Co-op centre delivers the goods

THE East of England Co-op's distribution centre in Ipswich has celebrated 25 years of “delivering the goods” to co-operative supermarkets and food stores across East Anglia.

THE East of England Co-op's distribution centre in Ipswich has celebrated 25 years of “delivering the goods” to co-operative supermarkets and food stores across East Anglia.

Staff at the centre in Boss Hall Road, including a number who have worked there since the facility first opened, marked the occasion with an anniversary cake.

The warehouse began as a joint venture between three co-operative societies, the Ipswich, the Colchester & East Essex and the Chelmsford Star, serving 102 food stores in Suffolk and Essex.

Extensions in 1986 and 1990 more than doubled its original size and in 2008 the East of England Co-op, created through the merger of the Ipswich & Norwich and Colchester & East Essex societies in 2005, took sole ownership of the facility.


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Today, the centre supplies more 200 stores, including the East of England society's own network of 135 food stores across Suffolk, Essex and Norfolk and others operated within the region by the Anglia and Chelmsford Star co-operative societies and the national Co-operative Group.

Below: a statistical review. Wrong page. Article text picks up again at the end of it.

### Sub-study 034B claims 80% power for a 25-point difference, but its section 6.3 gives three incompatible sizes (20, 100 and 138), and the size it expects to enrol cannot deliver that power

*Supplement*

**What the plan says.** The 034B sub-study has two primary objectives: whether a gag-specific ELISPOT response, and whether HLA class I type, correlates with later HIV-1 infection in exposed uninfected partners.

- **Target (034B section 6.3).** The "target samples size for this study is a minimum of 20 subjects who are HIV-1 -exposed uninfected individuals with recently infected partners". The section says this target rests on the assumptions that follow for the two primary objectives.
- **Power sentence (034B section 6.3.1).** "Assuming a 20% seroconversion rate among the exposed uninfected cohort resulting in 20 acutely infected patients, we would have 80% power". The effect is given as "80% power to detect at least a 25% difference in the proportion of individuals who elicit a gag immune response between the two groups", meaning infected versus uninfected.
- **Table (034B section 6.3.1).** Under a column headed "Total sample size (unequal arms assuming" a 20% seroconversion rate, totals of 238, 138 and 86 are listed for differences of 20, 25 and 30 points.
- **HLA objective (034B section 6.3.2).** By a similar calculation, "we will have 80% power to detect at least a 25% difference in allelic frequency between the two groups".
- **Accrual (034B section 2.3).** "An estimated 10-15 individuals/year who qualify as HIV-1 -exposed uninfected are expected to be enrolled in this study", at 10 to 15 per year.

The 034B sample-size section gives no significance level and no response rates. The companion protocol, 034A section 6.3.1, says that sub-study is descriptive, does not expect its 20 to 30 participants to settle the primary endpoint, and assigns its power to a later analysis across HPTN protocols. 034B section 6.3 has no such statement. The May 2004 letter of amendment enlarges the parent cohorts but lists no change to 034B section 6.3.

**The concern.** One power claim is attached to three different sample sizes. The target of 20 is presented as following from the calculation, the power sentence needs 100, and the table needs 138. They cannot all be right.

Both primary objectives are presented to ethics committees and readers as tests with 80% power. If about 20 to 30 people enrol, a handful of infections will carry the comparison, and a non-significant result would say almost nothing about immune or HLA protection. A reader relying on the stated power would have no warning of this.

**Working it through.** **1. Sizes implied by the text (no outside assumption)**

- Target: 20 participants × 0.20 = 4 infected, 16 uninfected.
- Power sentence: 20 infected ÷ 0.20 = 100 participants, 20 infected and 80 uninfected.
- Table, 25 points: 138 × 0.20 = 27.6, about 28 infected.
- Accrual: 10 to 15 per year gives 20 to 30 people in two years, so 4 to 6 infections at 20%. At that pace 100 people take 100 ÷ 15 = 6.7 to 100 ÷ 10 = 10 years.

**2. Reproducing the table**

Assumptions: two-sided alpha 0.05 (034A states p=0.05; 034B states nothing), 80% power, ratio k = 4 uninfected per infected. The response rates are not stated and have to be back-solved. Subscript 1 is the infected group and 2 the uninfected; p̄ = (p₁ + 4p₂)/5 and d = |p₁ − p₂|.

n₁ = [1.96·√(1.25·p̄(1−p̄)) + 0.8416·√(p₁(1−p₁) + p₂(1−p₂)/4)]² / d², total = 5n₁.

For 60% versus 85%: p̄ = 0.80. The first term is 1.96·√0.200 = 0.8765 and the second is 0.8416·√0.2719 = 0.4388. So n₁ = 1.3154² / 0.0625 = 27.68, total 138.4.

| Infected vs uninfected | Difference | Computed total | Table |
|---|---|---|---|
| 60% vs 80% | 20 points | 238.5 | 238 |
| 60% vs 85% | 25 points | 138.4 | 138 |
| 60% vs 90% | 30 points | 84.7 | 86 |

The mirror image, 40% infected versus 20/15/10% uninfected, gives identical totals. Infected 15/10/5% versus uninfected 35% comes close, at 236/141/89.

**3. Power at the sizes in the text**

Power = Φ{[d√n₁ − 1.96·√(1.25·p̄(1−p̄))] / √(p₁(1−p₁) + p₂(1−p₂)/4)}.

The distribution operation employs more than 200 people in all. The distribution centre covers 140,000 sq ft and stocks around 3,750 different product lines.

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Its fleet of 28 lorries and 38 trailers covers around 900,000 miles a year, making more than 29,000 deliveries a year.

Richard Samson, the society's chief executive, said: “Our distribution centre is a key part of our supply chain making sure that goods are on the shelves for our customers.

“It played a crucial part in keeping our stores stocked during the recent bad weather and I'm delighted that we are able to celebrate the success it has achieved over the past 25 years.”

The centre forms part of the Boss Hall Business Park, a 39-acre industrial estate wholly-owned by the East of England Co-operative Society and providing a total of around 40 industrial units.

Other departments of the society based on the estate include the building services division, which recently relocated there.

Although its development as an industrial estate dates only from 1979, the site had been in the ownership of the Co-op and its predecessor societies for more than a century.

It was originally a farm, with operations including cows, pigs and marketing gardening. A slaughterhouse and a dairy were later also added to the business.

When the foundations for the last warehouse extension were being dug in 1990, an Anglo-Saxon burial ground was discovered. Jewellery found during the subsequent excavation is now on display at Ipswich Museum.

The distribution centre also houses the society's plastic and cardboard recycling facility, whichhandles around 237 tonnes of cardboard and 11.5 tonnes of plastic each month

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